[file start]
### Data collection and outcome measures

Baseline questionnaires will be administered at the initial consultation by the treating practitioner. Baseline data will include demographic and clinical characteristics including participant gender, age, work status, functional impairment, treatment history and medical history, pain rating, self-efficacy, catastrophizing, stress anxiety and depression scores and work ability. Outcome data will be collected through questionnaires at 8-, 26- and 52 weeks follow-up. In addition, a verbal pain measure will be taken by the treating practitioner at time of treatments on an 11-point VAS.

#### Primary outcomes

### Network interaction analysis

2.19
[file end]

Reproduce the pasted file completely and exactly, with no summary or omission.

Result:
### Data collection and outcome measures

Baseline questionnaires will be administered at the initial consultation by the treating practitioner. Baseline data will include demographic and clinical characteristics including participant gender, age, work status, functional impairment, treatment history and medical history, pain rating, self-efficacy, catastrophizing, stress anxiety and depression scores and work ability. Outcome data will be collected through questionnaires at 8-, 26- and 52 weeks follow-up. In addition, a verbal pain measure will be taken by the treating practitioner at time of treatments on an 11-point VAS.

#### Primary outcomes

### Network interaction analysis

2.19